Things you didn't learn in nursing school Things you didn't learn in nursing school - pg.5 | allnurses

Things you didn't learn in nursing school - page 5

Share your thoughts :) Nurses, please share your stories of things you wished you learned in nursing school. also shared this on the allnurses.com facebook page... Read More

  1. Visit  nrsang97 profile page
    #52 0
    Quote from PMFB-RN

    *** When I was in nursing school we HAD to place IVs and draw blood. I remeber we had to place 2 sucessful IVs on real breathing patients in order to pass. No IVs = failure and repeat the clinical or flunk out of nursing school. Same with NG (had to place 1 in a real patient) and many other skills. The students from the local community college who do clinicals in my hospital also have to do hands on skills or fail. Interestingly enough the students from the local state university do not have to do the same.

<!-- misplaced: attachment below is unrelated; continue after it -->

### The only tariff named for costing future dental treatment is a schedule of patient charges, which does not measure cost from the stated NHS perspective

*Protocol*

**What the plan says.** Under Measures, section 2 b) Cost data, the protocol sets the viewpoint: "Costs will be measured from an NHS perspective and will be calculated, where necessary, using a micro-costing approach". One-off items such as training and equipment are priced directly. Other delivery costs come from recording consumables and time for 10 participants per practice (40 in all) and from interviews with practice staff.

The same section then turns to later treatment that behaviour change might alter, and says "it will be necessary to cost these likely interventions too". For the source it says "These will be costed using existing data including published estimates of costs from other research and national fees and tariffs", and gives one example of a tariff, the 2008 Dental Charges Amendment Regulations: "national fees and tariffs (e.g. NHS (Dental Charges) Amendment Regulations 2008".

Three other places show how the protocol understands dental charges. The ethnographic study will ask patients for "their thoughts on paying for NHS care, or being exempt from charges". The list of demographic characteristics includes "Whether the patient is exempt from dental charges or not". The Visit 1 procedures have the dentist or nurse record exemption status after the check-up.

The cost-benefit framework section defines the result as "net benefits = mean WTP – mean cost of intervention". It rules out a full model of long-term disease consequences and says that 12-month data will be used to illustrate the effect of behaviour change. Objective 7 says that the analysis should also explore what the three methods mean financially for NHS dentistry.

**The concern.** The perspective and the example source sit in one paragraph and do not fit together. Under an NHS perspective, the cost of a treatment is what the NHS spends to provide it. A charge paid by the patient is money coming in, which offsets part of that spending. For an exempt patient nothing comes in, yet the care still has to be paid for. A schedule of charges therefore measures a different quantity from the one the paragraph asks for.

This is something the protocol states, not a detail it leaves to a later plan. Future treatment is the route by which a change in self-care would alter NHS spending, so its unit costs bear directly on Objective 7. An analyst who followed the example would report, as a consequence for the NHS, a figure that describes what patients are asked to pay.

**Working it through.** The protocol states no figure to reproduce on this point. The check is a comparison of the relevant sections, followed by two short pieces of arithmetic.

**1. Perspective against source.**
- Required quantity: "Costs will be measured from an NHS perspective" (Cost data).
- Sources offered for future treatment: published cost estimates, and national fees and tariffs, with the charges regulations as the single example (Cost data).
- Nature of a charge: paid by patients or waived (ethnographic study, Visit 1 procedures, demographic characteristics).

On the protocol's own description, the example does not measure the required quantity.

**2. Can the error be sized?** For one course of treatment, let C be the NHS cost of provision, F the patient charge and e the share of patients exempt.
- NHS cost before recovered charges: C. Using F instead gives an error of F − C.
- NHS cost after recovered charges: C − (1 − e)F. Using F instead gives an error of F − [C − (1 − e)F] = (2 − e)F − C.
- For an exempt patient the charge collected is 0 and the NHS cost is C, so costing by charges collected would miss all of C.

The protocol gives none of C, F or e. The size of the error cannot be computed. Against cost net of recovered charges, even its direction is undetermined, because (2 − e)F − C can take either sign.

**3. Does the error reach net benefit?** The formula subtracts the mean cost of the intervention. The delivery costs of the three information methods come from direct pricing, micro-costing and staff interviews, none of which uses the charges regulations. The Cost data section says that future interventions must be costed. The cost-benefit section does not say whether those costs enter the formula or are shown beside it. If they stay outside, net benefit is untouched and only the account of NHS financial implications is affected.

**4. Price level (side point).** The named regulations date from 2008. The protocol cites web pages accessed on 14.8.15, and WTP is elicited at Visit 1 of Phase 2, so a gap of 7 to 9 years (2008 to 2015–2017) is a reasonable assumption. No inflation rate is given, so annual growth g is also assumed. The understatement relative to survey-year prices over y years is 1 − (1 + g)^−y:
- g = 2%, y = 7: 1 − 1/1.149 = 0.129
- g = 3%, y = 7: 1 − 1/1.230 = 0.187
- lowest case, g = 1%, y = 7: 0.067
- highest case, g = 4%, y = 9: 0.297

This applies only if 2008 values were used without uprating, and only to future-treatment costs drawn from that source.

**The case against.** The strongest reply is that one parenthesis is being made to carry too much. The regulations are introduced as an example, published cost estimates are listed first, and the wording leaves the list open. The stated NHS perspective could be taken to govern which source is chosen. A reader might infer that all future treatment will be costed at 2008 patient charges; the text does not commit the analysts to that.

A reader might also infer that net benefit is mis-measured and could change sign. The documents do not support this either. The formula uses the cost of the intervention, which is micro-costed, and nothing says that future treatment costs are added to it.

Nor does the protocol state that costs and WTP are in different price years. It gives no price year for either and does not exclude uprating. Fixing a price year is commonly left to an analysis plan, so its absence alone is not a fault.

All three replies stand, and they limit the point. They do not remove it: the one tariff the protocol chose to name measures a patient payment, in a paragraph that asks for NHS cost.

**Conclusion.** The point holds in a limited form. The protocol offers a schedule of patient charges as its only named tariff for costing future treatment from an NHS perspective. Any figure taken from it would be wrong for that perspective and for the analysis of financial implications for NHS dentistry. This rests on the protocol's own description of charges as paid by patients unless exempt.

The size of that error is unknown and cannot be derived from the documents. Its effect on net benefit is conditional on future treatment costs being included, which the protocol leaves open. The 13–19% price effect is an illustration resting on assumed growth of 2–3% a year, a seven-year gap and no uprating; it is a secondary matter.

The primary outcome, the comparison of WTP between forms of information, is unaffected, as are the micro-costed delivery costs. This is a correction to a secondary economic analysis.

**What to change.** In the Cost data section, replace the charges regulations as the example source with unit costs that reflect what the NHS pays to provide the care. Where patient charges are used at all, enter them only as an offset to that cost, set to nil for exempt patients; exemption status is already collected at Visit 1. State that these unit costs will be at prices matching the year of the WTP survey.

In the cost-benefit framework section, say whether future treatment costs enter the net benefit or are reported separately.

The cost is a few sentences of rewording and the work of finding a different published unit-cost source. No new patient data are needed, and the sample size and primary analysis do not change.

I would question the liabiliety issue considering other nursing schools are teaching basic nursing skills. If you can find another school in your state I think you could make a strong case.
    Besides this should be something a prospective nursing student should be researching when choosing a nursing school. Ask if the basic nursing skills are taught before choosing that school.
    No one I know in MI has been able to start an iv during nursing school.

    I never had the opportunity to insert a ngt in nursing school. I was given that opportunity as a new grad.

    Nursing students don't come into the job well prepared at all.
  2. Visit  tewdles profile page
    #53 0
    Quote from nrsang97
    No one I know in MI has been able to start an iv during nursing school.

    I never had the opportunity to insert a ngt in nursing school. I was given that opportunity as a new grad.